INTER.: The Ripley?
MR.R: Yeah, at that time the Ripley was still there at that time.
And uh, of course we weren’t allowed to go to the Ripley. And so of course, they would have a dinner or something. The Chamber of Commerce would have a dinner. And they would have it at the Ripley. Well, I was a member of the Chamber of Commerce, so I thought it was my indispensable duty to go to the dinner. So, if the dinner was supposed to be at 6:30, I went at 6:15. I wanted to be there early, so as they came in they would see me there. I wanted them to get used to it. And uh of course, I went in there. And I'd sit in the lobby, you know, rare back. Guys come in. They'd look and see me and maybe nudge another one. And they'd look and so I - I'd sit there just the same. And then there were business fellows that knew me and of course, they'd come over and speak to me and shake
hands. And it was such a strange thing for me to be seen there,
you see. So then, when they'd get ready for us to go to the dining room they'd say, All right, let's go to the dining room" "Well I'd just jump right up with them and here we'd go. But then get in there, well then they formed a line on both sides of the tables.
And I would try to be careful as to leave a seat between me and
the man that was just ahead of me. I didn't know exactly what his attitude was and I'd say, I'll just leave a seat there. And then if anybody comes and takes the seat, they'll know where they're sitting. And so, I did it like that. And I got in there and we would various ones that knew me said, "Listen, do you know everybody on the table here?" And they would introduce me and so on like that.
And so, eventually, got along fine. As I said it took a few cases like that, occasions like that, before they got used to it. And therefore, I went every time I was in and they had something--it might be a luncheon or dinner or whatever it was. I'd go, because I knew I would see people that hadn't seen me before. And so I wanted them all to get used to, to having seen me. And so therefore I, sometimes it would five or six dollars a week or more I'd have to pay out so as to keep up while I was there. You know, when I was in town. And I would attend them as much as possible. So it worked out well, and to know that it did. They had a principle of schools here by the name of Scott, some years back. And Scott and I were invited guests to the board of directors meeting.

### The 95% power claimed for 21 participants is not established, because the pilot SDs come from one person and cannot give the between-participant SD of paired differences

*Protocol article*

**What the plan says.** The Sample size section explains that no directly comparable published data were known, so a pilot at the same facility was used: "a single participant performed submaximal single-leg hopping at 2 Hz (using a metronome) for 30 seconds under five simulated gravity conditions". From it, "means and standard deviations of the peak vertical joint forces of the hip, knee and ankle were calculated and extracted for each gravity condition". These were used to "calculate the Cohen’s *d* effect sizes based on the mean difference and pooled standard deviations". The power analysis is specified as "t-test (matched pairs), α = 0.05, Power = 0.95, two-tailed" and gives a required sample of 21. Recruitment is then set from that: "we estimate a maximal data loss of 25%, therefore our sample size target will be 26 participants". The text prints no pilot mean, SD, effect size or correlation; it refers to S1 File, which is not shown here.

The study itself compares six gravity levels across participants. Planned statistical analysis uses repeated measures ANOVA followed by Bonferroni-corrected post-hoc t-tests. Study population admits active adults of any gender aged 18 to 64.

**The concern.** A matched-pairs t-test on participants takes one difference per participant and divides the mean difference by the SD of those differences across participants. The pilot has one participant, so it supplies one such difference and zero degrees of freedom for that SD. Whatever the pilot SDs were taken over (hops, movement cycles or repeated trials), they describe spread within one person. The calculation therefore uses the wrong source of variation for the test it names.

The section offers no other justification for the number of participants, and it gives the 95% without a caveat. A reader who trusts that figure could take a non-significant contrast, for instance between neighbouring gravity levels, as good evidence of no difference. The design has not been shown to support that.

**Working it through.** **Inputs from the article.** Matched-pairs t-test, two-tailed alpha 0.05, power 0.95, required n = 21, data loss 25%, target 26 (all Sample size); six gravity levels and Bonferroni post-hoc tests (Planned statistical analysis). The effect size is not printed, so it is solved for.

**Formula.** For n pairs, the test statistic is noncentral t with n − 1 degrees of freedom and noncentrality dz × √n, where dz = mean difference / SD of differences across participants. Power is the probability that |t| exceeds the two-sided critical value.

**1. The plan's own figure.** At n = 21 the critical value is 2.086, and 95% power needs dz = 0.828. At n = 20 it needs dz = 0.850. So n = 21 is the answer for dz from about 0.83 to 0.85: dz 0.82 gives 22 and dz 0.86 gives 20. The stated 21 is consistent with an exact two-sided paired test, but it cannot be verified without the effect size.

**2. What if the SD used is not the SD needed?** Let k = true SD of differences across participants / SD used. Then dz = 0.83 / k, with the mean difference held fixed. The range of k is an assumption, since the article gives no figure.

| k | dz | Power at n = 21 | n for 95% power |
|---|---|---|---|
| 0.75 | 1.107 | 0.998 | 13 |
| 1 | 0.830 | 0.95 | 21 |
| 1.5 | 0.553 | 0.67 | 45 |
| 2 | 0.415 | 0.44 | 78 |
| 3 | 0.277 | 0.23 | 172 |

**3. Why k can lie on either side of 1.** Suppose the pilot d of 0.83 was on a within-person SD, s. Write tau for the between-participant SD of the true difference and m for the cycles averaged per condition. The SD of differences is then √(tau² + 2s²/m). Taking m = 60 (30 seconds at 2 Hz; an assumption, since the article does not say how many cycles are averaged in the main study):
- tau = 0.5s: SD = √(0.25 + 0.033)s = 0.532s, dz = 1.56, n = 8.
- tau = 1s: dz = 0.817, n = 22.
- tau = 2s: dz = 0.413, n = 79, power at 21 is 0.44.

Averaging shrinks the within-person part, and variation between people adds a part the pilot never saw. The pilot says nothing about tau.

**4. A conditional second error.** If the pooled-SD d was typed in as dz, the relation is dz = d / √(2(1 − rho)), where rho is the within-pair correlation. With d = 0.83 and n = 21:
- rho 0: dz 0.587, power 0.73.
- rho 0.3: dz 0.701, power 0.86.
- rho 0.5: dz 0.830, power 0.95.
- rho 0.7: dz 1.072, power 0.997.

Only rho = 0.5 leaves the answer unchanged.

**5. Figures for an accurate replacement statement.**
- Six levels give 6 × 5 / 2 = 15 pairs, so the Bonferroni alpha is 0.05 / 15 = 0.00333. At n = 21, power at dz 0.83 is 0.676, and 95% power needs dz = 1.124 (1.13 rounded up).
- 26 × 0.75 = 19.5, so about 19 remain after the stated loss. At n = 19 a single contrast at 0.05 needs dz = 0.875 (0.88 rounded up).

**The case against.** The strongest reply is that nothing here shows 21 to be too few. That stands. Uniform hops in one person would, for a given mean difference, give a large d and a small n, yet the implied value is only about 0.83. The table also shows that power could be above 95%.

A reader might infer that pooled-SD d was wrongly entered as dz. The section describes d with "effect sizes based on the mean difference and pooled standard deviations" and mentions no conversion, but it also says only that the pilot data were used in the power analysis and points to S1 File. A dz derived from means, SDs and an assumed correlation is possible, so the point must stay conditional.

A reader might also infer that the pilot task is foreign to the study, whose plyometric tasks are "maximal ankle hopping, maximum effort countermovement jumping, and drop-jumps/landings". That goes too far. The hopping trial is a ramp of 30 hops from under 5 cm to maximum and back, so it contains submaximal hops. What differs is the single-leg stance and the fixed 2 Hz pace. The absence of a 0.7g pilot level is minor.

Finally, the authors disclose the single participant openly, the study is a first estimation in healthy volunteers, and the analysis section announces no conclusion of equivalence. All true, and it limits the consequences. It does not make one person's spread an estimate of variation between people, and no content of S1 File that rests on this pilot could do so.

They had a dinner. It was Thanksgiving dinner. And so, of course you know, they'd put on all the, everything that goes along with the dinner, you know.
INTER.: All the trimmings.
MR. R.: Everything. And we were invited guests and so, I realized
then that we got along real well. And I never really had anything to complain about during my relationship with the Chamber of Commerce.
I was treated very royally, worked on committees and all. But why, when it got to where I couldn’t attend the meetings then I resigned, because urn I didn’t want to belong if I couldn't ever go. So that's the reason I discontinued my membership. 1 think it was for the betterment of the community, too. And so that’s why I didn't mind making the investment and making the sacrifice because I thought it wojd help others. And just like she spoke about restaurants here, that were, were discriminating and all, why then, the effort I made helped others , you know and the picture show and all of those things made it better for all of us. And so I feel that it was worth a free state that you would have conditions to exist like that--'supposed to have been a free state. Ah, now as I said, Texas and Oklahoma and Missouri and the: like, you wouldn’t be surprised Arkansas. But Kansas was supposed to have been a free state. And uh of course, I found out, prior to going out, about it. I found out that there was no legislation along that line, see, it was no legislation at that time at all. I--I inquired about that and so I was advised that should come up, and you go to court and you win, then it will become a law. It will be legislation in there about it, in the book. And so, thank goodness we didn't have to go that far. We let them understand that we would and so that was sufficient. And it has gotten much better over the years. And no, as a result, Newton is just growing like everything, it's building up fine.
MRS. R.: (^Commenting on prejudice the events of integrating) and
we’re just so afraid to die, because we don’t know what that is.
We don’t know. We’ve read a lot, but nobody can tell us who has died.
INTER.: That’s right.
MRS. R.: Yes, nobody who has been there can tell
INTER.: Go ahead.
MRS. R.: Well, what I was about to tell you, it was just, this
fear, and we don’t know each other and we fear each other because we don’t know each other. And I think we should be exposed to each other more, so we can find out that we have more in common than we realize. We have more in common than we have different.
INTER.: That’s beautiful.
MRS. R.: The pigment of the skin and the texture of the hair is the
only difference. And we can be just as bad and just as good as the other one, the other person. Just the texture of the hair and the pigment of the skin.
INTER.: Let me get your full name.
MRS. R.: My, my name is Ora C. Roberson.
MR. R.: The "C" is just an initial.
MRS. R.: Uhuh, just an initial.
INTER.: O.K. And let me get your full name again.
MR. R.: My full name is, Augustus W. Roberson. Commonly, I say
A.W., but it’s Augustus W. Roberson.
INTER.: O.K. And I want to thank both of you very much.
MR. R.: Well that's perfectly all right. Glad to have had you.
MRS. R.: It was nice to have had you. Nice to have had you in the
home. You're a very nice girl.
INTER.: Thank you.
MR. R.: I have spoken out to Bethel on numerous occasions. They've
had me come out there and talk out there.
INTER.: Unhuh.
MR. R.: I imagine half a dozen times or so.